My recent posts have focused on the tools I’ve acquired to help me combat Major Depressive Disorder. I wrote about my Wellness Toolbox, describing for you the items I keep in it and why they’re included. I wrote about my Crisis Plan, showing how each progressive step is to be used to assist me in safely responding to a mental health crisis. I also have a third regime in place, one that operates independent of me. This post is about this third tool.
Let me first give you some context. One of the signs of a depressive episode is a loss of interest in daily activities. The sufferer shows no interest in former hobbies, pastimes, social activities, or sex. He or she has lost the ability to feel joy and pleasure. Things that once were a source of enjoyment can no longer instill that same feeling.
It’s this effect of a depressive episode that’s the target of my third coping tool.
The hobbies in which I take pleasure are, for the most part, solitary ones: reading, writing, colouring, painting, meditating, walking, etc. But they’re also therapeutic. For example, writing, colouring and painting are very mindful exercises. When engaged in them, I’m totally in that moment, fully aware of my writing, or colouring, or painting, absent of the concerns of the day. I’m not ruminating on the past or fretting about the future. I’m simply writing, or colouring, or painting.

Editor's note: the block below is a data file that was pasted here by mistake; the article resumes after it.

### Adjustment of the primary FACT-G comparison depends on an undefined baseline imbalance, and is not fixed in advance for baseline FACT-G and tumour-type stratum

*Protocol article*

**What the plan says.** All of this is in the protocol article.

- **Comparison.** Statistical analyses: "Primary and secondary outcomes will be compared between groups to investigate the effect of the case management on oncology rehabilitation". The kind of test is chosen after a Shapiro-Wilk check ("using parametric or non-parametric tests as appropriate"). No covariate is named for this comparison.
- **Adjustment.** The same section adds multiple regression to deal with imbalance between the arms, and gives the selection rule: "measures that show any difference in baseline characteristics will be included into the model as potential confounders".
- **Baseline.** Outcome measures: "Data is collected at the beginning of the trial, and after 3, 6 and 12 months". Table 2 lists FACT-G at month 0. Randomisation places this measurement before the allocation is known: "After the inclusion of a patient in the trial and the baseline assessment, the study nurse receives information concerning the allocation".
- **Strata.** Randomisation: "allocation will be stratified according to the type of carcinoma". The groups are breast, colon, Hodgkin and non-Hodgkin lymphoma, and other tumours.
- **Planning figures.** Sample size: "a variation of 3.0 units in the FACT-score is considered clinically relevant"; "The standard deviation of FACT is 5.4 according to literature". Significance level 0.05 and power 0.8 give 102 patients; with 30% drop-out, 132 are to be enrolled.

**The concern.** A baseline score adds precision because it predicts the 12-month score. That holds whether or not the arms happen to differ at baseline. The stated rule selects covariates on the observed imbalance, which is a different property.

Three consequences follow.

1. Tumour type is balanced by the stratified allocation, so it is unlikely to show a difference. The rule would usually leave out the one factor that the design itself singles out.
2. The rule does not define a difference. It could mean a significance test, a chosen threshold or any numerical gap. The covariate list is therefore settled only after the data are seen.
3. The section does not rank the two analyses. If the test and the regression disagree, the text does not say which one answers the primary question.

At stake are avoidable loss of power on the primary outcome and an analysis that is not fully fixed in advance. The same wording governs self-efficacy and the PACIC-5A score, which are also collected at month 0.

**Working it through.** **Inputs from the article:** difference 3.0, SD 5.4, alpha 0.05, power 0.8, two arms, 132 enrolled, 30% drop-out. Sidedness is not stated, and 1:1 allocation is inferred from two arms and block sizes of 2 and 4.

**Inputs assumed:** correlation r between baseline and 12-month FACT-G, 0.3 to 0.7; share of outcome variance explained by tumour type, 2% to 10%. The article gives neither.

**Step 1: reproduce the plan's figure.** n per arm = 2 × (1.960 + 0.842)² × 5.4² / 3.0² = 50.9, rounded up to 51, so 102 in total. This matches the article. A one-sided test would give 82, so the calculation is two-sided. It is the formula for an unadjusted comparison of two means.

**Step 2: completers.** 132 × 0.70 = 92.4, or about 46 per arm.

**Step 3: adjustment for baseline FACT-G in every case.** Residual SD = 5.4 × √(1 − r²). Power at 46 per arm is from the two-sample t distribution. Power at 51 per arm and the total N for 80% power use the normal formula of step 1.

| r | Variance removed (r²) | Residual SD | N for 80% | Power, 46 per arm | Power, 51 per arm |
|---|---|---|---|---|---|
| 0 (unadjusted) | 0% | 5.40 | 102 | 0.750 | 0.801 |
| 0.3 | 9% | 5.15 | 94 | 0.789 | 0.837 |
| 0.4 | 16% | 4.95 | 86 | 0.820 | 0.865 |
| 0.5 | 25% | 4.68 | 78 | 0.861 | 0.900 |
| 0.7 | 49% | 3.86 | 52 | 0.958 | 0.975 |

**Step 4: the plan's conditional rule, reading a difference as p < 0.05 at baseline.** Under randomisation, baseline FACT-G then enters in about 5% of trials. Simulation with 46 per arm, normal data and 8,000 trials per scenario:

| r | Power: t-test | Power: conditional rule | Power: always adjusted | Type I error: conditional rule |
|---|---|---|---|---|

But these activities aren’t exclusively solitary. I share them via my blogs and my tweets. It’s because I do this that my third tool exists.
So what’s this tool? It’s a request that I made of friends to monitor my public presence and then contact me should there be a period of silence or another sign of distress.
My public presence is easily measurable – people can very quickly see if I’ve made a new blog post. Or they can check my Twitter timeline and see how active or inactive I’ve been.
Yes, there may be non-critical reasons for my inactivity, but it may also be about my mental health. As a result, I’ve asked some friends to reach out if they notice a period of silence and ask about it. I explained that any diminishing of a hobby is a sign that I may have stopped using the tools of my recovery and might be in regression. With this understanding in mind, they readily agreed to my request.
Moreover, it helps protect me from myself. My most recent bout of Major Depressive Disorder was nearly fatal. I learned that my silence is unsafe. So I adopted a method to allow others to inquire into my silence.
There’s nothing groundbreaking about any of this, you might be thinking, and you’re correct. It’s a simple tool, a simple request that operates when I’m silent. In this simplicity, it complements my Wellness Toolbox and Crisis Plan, each of which is also quite simple. As a unit, these three tools give me, and those who care about me, a comprehensive methodology to help me, and them, deal with any mental health crisis I may experience. To my mind, this is just another example of good self-care!